The alpha-tocopherol or combination of alpha-tocopherol and hydroquinone are effective at inhibiting the polymerization of vinyl monomers during processing, storage, or transportation conditions. The present inventor anticipates that the methods of the present invention can inhibit polymerization of vinyl monomers during the processing thereof. These processing conditions, such as purification and distillation processes, typically employ heat and will often cause fouling of the monomer.
The vinyl monomers of the present invention are characterized by a CH2.dbd.CH-- grouping and are highly reactive and polymerize easily. They include vinyl chloride, vinyl acetate and similar esters; styrene, methylmethacrylate and acrylonitrile as well as isoprene.
For purposes of the present invention, the term "effective amount" refers to the amount of alpha-tocopherol or combination of alpha-tocopherol and hydroquinone necessary to inhibit polymerization of vinyl monomers. This amount will vary according to the conditions under which the ethylenically unsaturated monomer is subjected during storage and handling thereof. At higher temperatures and higher monomer contamination, larger amounts of polymerization inhibiting compound are generally required.
Preferably, the effective amount of alpha-tocopherol or combination of alpha-tocopherol and hydroquinone added to the vinyl monomer ranges from about 1 part to about 10,000 parts per million parts monomer. More preferably, the amount of alpha-tocopherol or combination of alpha-tocopherol and hydroquinone added to the monomer ranges from about 1 part to about 500 parts per million parts monomer. The ratio of alpha-tocopherol to hydroquinone can range from about 1 to 9 to about 9 to 1. The preferred ratio is about 1 to 1.
The alpha-tocopherol or combination of alpha-tocopherol and hydroquinone may be added to the vinyl monomer as either a dispersion or as a solution using a suitable liquid carrier or solvent. Any solvent that is compatible with the treatment and the vinyl monomer may be employed.
The invention will now be described with reference to a number of specific examples which are to be regarded solely as illustrative, and not as restricting the scope of the present invention.EXAMPLES
Testing was performed to determine the effectiveness of the present invention at inhibiting the polymerization of vinyl monomers of isoprene and acrylonitrile.
Tests were conducted in a stainless steel pressure vessel (constructed in accordance with ASTM D 252-88) fitted with a glass sample container and stopper, a stem, a pressure gauge with a continuous recorder, and the appropriate valves and fittings. A solution of vinyl monomer to be tested and the designated polymerization inhibition treatments were placed in the glass sample container and inside the pressure vessel. The vessel was closed, filled with oxygen at 100 psig and heated in a water bath at 100.degree. C. The pressure was recorded continuously until a break point in the pressure-time curve(i.e., steepest slope of the curve) was reached. The induction time was calculated as the time elapsed between the placing of the vessel in the bath and the break point. The results of this testing are reported.EXAMPLE I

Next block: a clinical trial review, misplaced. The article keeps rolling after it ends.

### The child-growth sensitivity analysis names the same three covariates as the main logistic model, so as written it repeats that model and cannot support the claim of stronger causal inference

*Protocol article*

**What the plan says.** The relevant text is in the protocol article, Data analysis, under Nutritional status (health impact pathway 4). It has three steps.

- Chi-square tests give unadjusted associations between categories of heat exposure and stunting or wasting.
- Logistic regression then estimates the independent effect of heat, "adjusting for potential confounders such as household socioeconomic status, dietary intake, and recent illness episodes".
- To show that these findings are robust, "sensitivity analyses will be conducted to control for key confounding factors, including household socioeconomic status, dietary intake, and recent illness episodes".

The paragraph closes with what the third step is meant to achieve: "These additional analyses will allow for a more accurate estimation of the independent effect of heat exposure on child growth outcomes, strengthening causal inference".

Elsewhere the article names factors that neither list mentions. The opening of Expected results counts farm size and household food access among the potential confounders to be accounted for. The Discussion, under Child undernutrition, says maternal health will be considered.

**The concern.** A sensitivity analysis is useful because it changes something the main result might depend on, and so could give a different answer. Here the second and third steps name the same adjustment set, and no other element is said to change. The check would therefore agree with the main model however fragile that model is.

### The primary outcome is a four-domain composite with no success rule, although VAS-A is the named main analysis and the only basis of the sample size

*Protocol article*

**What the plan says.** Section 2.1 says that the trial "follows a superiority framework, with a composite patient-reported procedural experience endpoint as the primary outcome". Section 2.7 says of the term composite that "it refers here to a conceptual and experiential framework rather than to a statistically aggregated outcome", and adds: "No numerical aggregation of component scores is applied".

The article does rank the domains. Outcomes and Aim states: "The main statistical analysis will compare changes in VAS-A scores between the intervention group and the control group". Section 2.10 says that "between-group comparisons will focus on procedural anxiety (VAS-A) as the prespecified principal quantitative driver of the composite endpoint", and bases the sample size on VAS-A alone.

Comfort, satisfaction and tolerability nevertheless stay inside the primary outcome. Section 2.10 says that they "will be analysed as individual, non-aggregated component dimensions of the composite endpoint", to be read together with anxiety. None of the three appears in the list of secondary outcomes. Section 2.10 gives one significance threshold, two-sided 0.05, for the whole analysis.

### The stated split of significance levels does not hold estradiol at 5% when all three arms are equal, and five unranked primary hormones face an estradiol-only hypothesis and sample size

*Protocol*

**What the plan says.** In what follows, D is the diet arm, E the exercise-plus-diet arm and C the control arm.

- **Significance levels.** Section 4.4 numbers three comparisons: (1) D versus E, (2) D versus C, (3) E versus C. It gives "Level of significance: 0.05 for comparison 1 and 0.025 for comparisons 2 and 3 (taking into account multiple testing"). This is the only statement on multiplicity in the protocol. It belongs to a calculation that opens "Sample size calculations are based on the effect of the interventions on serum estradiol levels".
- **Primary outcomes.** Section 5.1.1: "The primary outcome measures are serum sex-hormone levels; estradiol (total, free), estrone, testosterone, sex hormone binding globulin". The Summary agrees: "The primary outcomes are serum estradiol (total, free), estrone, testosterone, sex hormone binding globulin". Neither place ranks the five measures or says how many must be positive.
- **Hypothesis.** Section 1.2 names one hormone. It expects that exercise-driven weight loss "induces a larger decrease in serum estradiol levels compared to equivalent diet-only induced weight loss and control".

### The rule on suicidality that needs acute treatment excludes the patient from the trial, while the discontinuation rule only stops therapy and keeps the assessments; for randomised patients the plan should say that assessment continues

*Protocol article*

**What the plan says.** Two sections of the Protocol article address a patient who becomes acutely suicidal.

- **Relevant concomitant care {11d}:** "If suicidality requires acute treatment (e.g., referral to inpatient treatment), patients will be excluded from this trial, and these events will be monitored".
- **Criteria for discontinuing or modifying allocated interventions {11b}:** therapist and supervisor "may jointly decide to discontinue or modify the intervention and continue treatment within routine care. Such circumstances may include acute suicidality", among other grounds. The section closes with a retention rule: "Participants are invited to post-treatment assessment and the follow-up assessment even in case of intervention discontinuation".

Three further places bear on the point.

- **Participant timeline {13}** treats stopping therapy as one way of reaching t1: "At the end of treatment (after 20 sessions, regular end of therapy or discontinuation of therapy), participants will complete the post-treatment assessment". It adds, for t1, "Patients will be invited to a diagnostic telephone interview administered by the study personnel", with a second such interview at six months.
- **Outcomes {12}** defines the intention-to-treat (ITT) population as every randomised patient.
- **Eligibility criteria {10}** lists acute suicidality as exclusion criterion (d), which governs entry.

The above-described procedure was employed with solutions of 10 milliliters of isoprene in 40 milliliters of heptene and the treatment designated. Table 1 summarizes the results.
TABLE 1 ______________________________________ Treatment Dose (ppm) Induction Time (min.) ______________________________________ Blank -- 25 TBC 10 40 .alpha.-tocopherol 10 40 .alpha.-tocopherol 50 89 ______________________________________ TBC is tertbutyl catechol
The results demonstrate that the compounds of the present invention are effective at inhibiting the polymerization of vinyl monomer (isoprene) under conditions approximating storage. The commercially available inhibitor TBC proved similar in performance, but is significantly more toxic than the inventive material.EXAMPLE II
Uninhibited acrylonitrile (10 milliliters) was placed in a 50 milliliter pressure glass tube fitted with a stopper. The desired treatment was added, the tube closed and immersed in an oil bath at 110.degree. C. Every thirty minutes the tubes were inspected for turbidity or the presence of polymer and the elapsed time was recorded. Tables 2 and 3 summarize the results.